“I’m tired of simply trying to enjoy escapist stories in which people are tortured and experimented upon at black sites run by authoritarian governments, only to have the creators cram political messages down my throat,” said Land, 31, who added that Marvel’s recent additions of female, LGBTQ, and racially diverse characters to long-running story arcs about tyrannical regimes turning social outsiders into powerful killing machines felt like PC propaganda run amok. “Look, I get that politics is some people’s thing, but I just want to read good stories about people whose position outside society makes them easy prey for tests run by amoral government scientists—without a heavy-handed allegory for the Tuskegee Study thrown in. Why can’t comics be like they used to and just present worlds where superheroes and villains, who were clearly avatars for the values of capitalism, communism, or fascism, battle each other in narratives that explicitly mirrored the complex geopolitical dynamics of the Cold War?”

The satire here is the whitesplaining/mansplaining inherent in the politics of calling for no politics.

It strains the imagination only slightly to understand how this commentary on comic book fanboys also parallels the persistent combination in education of calling for no politics while using policy and a narrow definition of data and evidence to mask the racial and gender politics of formal schooling.

Let’s imagine, then, instead of the fictional Land an image of David Coleman (who parlayed his Common Core boondoggle into a cushy tenure as the head of the College Board) or John Hattie (he of the “poverty and class size do not matter” cults that provide Hattie with a gravy train as guru-consultant).

A close reading of David Coleman’s mug shot reveals a whole lot of smug.

In his “visible learning” hustle, John Hattie likely prefers to keep his enormous profits invisible.

Coleman and Hattie as technocrats feed the systemic racism, classism, and sexism in formal education policy and practice by striking and perpetuating an objective pose that serves as a veneer for the normalized politics of political and economic elites in the U.S.

As Daniel E. Ferguson examines, Coleman’s Common Core propaganda, the rebranded traditional mis-use of New Criticism into “close reading,” argues:

Close reading, as it appears in the Common Core, requires readers to emphasize “what lies within the four corners of the text” and de-emphasize their own perspective, background, and biases in order to uncover the author’s meaning in the text.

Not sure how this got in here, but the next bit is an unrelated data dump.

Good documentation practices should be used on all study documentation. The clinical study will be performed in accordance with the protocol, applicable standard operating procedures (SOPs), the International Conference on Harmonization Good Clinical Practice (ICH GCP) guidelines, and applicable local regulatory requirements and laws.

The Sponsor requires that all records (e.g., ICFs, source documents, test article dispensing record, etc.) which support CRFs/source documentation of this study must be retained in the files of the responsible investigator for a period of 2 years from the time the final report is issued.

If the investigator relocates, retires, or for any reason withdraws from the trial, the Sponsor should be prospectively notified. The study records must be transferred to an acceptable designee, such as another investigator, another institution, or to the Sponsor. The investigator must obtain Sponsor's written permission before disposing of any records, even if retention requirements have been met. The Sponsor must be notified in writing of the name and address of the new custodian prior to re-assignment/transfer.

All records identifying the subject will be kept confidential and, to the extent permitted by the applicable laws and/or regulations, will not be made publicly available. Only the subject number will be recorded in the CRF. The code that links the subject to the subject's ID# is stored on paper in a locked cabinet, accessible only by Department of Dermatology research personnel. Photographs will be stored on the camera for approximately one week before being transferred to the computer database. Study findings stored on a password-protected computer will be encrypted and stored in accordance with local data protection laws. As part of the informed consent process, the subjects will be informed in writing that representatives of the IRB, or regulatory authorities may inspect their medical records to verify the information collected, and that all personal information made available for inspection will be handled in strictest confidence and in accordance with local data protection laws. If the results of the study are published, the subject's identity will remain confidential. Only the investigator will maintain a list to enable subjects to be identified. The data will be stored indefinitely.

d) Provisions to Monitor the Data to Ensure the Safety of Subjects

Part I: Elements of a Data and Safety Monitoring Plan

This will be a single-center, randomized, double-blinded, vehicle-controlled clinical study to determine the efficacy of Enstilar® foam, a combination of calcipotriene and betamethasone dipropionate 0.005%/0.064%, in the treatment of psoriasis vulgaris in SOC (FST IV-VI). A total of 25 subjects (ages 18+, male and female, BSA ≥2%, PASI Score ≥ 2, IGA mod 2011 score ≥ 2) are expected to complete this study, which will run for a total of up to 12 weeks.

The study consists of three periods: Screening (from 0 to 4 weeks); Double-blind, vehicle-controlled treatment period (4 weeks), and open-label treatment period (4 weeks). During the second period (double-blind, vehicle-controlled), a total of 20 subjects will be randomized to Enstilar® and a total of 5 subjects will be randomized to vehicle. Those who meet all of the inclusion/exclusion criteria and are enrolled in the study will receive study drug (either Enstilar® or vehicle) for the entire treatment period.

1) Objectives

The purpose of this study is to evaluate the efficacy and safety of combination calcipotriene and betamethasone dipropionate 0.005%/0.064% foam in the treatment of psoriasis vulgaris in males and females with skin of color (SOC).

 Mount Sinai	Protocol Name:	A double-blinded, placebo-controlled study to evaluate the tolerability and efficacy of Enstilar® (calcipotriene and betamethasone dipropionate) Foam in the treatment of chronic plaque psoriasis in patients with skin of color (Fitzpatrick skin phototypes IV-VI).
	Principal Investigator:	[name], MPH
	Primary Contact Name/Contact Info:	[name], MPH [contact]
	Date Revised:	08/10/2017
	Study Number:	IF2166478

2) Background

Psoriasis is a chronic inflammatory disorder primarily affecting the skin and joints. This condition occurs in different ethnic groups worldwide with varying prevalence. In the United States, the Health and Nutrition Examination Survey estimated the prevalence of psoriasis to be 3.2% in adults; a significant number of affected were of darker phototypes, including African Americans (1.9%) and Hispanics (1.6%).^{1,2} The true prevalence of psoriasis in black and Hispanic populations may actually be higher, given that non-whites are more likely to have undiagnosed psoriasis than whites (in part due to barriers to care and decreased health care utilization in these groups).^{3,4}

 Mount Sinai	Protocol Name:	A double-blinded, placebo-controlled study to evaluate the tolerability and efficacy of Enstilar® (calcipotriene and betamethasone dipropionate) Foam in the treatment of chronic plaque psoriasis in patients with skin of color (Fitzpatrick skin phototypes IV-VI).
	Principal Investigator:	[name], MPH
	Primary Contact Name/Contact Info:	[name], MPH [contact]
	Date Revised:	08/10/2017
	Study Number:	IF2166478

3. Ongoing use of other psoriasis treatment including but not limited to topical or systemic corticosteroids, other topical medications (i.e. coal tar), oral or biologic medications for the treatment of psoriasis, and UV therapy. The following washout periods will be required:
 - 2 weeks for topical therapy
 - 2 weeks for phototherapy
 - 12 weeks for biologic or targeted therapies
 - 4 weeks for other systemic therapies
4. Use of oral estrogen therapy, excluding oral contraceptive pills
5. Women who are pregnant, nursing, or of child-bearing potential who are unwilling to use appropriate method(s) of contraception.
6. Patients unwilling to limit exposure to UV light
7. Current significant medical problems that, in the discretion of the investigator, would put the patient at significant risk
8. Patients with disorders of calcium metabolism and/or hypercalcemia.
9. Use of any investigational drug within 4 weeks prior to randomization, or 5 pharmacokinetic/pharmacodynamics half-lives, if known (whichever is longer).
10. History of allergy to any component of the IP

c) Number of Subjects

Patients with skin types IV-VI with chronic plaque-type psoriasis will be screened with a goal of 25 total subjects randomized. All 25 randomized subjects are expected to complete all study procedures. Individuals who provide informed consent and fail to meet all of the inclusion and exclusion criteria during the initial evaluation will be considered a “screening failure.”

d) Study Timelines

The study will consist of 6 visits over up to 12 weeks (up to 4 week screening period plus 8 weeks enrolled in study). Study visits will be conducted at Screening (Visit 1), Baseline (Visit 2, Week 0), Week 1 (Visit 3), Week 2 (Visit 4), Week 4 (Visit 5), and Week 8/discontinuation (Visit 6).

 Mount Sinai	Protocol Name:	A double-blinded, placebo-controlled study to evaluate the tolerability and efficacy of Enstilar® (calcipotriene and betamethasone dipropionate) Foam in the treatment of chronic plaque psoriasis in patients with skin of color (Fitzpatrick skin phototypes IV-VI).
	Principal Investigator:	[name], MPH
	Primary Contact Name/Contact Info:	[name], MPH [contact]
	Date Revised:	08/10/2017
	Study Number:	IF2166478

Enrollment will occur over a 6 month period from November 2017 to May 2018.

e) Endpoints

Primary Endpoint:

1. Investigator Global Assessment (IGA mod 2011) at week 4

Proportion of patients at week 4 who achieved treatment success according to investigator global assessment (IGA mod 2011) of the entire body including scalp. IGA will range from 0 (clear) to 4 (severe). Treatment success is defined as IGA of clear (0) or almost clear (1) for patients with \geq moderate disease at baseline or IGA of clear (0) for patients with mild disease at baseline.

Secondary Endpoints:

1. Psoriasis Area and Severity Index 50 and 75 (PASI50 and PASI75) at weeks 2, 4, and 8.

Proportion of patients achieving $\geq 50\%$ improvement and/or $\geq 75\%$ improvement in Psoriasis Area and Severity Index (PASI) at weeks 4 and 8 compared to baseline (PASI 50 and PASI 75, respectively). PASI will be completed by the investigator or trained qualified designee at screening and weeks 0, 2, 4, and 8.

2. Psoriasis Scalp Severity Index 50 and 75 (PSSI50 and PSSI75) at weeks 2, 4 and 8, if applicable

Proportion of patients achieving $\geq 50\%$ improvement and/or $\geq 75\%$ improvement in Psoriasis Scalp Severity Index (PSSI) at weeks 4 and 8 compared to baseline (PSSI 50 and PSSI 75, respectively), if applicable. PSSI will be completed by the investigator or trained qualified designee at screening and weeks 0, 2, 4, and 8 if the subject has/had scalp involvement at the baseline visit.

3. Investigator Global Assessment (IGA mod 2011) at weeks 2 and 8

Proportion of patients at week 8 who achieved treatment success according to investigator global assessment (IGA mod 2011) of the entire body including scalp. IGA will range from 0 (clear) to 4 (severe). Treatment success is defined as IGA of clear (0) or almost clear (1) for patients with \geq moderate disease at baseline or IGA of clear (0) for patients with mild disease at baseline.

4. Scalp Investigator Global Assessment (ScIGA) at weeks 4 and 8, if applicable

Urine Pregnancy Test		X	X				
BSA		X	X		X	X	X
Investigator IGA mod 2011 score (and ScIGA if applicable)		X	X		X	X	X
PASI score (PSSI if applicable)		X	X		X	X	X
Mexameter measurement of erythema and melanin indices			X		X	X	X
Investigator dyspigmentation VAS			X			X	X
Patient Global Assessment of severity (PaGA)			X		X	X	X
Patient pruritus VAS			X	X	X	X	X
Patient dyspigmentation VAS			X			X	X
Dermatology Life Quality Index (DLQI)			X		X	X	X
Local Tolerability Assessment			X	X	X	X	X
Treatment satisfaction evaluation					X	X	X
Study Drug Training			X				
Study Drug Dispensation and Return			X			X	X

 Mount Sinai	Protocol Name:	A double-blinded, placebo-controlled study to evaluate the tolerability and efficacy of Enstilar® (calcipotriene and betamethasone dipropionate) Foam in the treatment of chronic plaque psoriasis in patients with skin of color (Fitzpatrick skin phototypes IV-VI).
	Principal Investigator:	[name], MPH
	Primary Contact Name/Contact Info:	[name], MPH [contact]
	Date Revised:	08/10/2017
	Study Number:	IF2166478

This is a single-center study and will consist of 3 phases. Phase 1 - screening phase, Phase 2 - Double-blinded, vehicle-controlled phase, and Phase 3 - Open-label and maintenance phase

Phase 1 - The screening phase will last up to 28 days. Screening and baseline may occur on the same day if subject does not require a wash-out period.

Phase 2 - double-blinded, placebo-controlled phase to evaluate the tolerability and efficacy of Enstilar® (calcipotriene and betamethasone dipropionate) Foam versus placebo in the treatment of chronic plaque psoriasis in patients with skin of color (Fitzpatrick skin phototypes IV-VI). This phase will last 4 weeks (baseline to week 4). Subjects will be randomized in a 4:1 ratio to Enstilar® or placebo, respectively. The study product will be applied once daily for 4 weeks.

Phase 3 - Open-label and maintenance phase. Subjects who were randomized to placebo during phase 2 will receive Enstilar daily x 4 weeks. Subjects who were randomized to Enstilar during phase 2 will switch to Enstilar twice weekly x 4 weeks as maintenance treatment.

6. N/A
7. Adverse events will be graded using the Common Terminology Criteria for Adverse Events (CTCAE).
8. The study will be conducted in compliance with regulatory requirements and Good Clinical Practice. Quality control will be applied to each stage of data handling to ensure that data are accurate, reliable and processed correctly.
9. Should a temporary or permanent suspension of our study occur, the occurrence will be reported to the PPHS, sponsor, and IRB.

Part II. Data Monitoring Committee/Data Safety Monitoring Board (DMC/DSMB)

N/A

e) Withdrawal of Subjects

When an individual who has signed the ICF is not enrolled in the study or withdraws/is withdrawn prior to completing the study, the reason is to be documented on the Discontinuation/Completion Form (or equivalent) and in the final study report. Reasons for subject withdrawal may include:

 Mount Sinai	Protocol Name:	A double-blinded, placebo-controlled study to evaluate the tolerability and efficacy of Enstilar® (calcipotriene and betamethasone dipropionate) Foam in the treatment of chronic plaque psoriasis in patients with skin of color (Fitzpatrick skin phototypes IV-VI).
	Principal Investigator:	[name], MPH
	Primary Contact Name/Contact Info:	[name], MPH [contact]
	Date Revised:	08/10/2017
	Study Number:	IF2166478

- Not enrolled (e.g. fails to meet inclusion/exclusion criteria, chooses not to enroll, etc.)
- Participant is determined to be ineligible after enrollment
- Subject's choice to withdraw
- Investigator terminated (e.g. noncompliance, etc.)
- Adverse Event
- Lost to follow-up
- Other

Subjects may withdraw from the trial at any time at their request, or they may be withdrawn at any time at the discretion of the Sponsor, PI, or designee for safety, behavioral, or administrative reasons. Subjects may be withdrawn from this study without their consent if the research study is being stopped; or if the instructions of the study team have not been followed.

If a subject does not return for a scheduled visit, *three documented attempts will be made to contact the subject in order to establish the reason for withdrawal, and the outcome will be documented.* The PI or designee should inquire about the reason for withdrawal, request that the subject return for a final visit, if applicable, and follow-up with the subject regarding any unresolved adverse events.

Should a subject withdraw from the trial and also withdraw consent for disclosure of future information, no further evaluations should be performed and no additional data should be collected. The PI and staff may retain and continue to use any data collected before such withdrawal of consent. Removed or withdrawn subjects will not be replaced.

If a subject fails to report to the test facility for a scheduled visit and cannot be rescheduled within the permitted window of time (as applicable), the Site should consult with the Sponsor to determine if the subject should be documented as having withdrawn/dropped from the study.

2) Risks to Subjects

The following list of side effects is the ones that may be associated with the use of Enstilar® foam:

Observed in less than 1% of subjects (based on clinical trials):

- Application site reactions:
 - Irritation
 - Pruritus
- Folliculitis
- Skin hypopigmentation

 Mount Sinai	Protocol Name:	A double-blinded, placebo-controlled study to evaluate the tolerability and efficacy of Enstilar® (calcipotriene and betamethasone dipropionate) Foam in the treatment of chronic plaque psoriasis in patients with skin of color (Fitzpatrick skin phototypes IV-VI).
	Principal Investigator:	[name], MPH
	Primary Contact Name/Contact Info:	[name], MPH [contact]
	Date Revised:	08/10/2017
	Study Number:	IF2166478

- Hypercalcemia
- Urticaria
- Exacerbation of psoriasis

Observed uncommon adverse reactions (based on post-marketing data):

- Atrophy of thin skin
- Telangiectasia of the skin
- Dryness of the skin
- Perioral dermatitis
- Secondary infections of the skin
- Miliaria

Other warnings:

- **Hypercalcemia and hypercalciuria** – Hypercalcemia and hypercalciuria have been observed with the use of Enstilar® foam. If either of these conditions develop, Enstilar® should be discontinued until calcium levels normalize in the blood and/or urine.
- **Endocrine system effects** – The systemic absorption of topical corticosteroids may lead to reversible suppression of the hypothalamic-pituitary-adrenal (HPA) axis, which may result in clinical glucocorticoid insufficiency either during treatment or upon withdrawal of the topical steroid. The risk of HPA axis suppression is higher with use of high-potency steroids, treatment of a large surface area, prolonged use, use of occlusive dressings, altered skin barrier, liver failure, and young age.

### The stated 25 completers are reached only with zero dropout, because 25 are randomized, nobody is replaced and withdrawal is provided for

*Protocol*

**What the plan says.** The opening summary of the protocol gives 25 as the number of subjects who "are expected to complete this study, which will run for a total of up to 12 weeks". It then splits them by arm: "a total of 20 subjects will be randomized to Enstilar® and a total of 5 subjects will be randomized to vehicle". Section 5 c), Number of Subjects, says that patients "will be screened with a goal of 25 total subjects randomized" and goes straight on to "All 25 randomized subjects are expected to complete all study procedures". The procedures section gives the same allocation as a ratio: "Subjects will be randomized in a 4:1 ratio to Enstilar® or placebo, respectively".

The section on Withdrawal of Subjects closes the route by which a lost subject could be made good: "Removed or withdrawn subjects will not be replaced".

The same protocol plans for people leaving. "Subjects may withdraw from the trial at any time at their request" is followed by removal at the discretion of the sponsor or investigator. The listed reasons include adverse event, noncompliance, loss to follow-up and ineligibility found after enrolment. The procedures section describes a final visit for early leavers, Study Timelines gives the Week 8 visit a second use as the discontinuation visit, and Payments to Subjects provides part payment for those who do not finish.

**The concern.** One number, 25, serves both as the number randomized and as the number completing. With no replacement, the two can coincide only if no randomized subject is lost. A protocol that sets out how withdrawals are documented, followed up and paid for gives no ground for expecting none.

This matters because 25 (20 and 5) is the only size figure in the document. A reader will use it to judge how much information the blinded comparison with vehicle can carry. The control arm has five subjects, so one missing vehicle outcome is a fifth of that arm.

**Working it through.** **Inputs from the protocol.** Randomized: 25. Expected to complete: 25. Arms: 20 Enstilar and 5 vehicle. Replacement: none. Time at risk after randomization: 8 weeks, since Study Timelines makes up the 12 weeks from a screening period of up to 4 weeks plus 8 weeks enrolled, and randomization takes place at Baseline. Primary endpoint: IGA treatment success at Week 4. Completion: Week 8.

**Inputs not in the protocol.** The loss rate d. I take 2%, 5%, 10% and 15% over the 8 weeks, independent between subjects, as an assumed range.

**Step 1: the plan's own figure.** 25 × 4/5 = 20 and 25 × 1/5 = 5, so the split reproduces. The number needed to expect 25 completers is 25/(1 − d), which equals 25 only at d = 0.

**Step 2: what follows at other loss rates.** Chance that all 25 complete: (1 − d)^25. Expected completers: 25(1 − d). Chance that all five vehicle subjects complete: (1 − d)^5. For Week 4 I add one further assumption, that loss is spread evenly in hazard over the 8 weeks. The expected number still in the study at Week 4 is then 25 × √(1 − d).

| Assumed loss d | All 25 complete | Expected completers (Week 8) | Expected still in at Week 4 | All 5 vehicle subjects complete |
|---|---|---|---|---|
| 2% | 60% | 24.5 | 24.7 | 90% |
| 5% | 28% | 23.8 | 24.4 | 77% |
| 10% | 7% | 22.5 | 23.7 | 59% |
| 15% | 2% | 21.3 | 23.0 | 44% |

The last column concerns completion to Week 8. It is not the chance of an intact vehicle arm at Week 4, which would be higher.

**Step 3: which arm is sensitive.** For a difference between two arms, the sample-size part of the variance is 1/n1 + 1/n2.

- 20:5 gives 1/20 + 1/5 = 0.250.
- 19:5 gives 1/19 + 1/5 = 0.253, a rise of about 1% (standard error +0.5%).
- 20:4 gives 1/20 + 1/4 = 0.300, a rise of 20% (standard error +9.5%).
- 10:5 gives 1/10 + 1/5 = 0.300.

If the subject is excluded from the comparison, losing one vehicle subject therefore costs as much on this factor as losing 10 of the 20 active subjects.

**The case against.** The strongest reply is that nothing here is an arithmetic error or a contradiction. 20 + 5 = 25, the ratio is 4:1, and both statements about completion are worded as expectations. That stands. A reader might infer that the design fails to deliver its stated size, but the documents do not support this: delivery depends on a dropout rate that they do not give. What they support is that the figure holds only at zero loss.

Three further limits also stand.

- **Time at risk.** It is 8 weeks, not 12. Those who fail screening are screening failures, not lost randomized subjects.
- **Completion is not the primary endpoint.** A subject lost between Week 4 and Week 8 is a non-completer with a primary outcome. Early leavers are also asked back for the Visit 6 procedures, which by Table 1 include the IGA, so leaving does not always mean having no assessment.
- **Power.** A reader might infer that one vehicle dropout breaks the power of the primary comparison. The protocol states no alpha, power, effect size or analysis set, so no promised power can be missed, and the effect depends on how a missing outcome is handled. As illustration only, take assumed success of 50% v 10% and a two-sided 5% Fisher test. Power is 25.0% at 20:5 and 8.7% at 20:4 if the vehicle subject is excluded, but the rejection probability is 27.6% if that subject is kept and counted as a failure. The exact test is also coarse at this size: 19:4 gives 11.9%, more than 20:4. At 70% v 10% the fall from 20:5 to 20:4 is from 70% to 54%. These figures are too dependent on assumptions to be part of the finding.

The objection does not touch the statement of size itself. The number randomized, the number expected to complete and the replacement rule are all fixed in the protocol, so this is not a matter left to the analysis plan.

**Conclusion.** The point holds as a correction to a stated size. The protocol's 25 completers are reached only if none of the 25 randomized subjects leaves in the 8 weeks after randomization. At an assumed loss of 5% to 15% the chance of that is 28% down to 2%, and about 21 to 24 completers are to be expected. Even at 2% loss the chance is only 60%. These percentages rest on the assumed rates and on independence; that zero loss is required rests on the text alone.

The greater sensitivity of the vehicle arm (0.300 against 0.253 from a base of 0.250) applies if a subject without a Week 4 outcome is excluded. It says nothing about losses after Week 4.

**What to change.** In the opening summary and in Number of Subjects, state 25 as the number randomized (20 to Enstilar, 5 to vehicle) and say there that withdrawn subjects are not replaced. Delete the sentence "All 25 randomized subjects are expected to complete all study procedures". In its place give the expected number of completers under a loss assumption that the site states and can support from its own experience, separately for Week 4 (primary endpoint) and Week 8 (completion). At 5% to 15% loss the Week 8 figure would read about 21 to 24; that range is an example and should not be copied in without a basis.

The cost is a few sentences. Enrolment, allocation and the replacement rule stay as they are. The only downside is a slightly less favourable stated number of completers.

However, Ferguson adds,

Critical reading, in contrast, concerns itself with those very differences between what does and does not appear in the text. Critical reading includes close reading; critical reading is close reading of both what lies within and outside of the text. For Paulo Freire, critical reading means that “reading the world always precedes reading the word, and reading the word implies continually reading the world.”

And thus, close reading serves the cult of efficiency found in the high-stakes standardized testing industry that depends on the allure of believing all texts have singular meanings that can be assessed in multiple-choice formats—a dymanic Ferguson unmasks: “The story beyond the four corners of Coleman’s video is one of a man whose agenda is served by teachers following a curriculum that requires students to read in a way assessable through standardized tests he oversees and profits from.”

Simultaneously, of course, keeping students and teachers laser-focused on text only detracts them from the richer context of Martin Luther King Jr. and the broader implications of racism and classism informed by and informing King’s radical agenda.

Simply stated, close reading is a political agenda embedded in the discourse of objectivity that whitewashes King and denies voice and agency to King, teachers, and students.

Concurrently, Hattie’s catch phrase, “visible learning,” serves the same political agenda: Nothing matters unless we can observe and quantify it (of course, conveniently omitting that this act itself determines what is allowed to be seen—not the impact of poverty or the consequences of inequity, of course).

Hattie’s garbled research and data [1] match the recent efforts in education reform to isolate student learning as the value added (VAM) by individual teachers, yet another off-spring of the cult of efficiency manifested in high-stakes standardized testing.

Just as many have debunked the soundness of Hattie’s data and statistics, the VAM experiment has almost entirely failed to produce the outcomes it promised (see the school choice movement, the charter school movement, the standards movement, etc.).

Coleman and Hattie work to control what counts and what matters—the ultimate in politics—and thus are welcomed resources for those benefitting from inequity and wishing to keep everyone’s gaze on anything except that inequity.

The misogyny and racism among comic book fanboys allows the sort of political ignorance reflected in The Onion‘s satire.  If we remain “within the four corners of the text” of Marvel’s Captain America, for example, we are ignoring that, as I have examined, “Captain America has always been a fascist. … But … Captain America has always been our fascist, and that is all that matters.”

The politics of education policy seeks to point the accusatory finger at other people’s politics, and that politics of policy is served by the technocrats, such as Coleman and Hattie, who feed and are fed by the lie of objectivity, the lie of no politics.


[1] See the following reviews and critiques of Hattie’s work: